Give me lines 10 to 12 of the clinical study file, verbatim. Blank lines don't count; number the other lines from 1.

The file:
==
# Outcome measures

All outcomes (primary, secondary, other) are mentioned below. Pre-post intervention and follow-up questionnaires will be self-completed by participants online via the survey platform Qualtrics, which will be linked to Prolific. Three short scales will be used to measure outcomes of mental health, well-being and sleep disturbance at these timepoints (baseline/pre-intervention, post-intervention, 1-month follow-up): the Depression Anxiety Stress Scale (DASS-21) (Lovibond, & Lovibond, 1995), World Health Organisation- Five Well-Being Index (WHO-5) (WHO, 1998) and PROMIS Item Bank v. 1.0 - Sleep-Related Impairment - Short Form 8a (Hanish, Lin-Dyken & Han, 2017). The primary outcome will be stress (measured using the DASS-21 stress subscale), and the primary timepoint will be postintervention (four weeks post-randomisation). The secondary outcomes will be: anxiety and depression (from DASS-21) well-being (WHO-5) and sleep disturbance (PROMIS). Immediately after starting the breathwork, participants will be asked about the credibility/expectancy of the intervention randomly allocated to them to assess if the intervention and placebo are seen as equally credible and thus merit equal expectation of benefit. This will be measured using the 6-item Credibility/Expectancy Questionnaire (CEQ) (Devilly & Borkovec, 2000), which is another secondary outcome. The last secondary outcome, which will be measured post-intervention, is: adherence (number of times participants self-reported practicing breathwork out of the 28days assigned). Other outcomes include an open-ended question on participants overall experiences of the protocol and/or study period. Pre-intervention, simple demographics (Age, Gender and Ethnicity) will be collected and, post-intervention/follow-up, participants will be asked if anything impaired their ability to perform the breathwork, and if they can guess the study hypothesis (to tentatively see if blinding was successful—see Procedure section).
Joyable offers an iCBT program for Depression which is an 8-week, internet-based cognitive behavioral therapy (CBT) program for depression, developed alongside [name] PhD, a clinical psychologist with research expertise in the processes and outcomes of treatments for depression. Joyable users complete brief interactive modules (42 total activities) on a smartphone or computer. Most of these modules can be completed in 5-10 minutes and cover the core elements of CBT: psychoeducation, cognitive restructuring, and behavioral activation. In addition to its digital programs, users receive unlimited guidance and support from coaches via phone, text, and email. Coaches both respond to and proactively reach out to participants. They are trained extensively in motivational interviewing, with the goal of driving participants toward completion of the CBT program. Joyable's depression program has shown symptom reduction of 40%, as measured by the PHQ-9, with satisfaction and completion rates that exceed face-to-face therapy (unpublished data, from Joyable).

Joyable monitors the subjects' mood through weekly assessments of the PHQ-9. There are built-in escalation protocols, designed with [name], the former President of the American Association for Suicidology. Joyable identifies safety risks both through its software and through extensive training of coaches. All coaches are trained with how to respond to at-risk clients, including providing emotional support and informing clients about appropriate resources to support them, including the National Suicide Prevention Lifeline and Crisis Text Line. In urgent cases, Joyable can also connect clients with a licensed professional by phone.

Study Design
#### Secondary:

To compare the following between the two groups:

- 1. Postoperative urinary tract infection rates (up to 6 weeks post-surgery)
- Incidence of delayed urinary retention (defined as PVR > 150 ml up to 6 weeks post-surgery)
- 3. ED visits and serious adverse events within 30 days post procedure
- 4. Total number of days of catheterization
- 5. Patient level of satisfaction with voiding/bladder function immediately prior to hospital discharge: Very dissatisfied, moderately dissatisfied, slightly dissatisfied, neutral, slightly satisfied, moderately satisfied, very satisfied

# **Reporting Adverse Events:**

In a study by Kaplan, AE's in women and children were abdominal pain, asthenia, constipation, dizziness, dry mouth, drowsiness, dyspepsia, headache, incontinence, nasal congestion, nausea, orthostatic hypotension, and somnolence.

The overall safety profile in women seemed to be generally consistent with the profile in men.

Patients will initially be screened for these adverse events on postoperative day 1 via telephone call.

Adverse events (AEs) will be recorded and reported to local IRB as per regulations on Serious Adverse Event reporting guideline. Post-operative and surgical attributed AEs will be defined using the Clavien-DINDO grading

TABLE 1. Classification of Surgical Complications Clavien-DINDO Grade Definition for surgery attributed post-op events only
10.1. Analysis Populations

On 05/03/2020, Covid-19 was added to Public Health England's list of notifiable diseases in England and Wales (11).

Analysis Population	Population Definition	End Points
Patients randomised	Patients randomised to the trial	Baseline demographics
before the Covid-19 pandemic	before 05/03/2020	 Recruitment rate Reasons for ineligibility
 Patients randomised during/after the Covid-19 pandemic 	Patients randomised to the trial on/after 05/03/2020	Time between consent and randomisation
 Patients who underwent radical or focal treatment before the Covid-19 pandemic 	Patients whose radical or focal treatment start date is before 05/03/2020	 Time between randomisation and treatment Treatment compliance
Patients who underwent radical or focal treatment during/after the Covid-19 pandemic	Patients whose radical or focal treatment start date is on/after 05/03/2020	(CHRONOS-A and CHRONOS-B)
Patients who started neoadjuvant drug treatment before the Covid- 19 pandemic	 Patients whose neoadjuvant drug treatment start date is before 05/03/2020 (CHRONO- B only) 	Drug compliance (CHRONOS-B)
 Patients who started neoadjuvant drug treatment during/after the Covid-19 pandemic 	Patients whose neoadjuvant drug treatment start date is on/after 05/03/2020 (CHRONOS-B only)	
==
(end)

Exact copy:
- 3. ED visits and serious adverse events within 30 days post procedure
- 4. Total number of days of catheterization
- 5. Patient level of satisfaction with voiding/bladder function immediately prior to hospital discharge: Very dissatisfied, moderately dissatisfied, slightly dissatisfied, neutral, slightly satisfied, moderately satisfied, very satisfied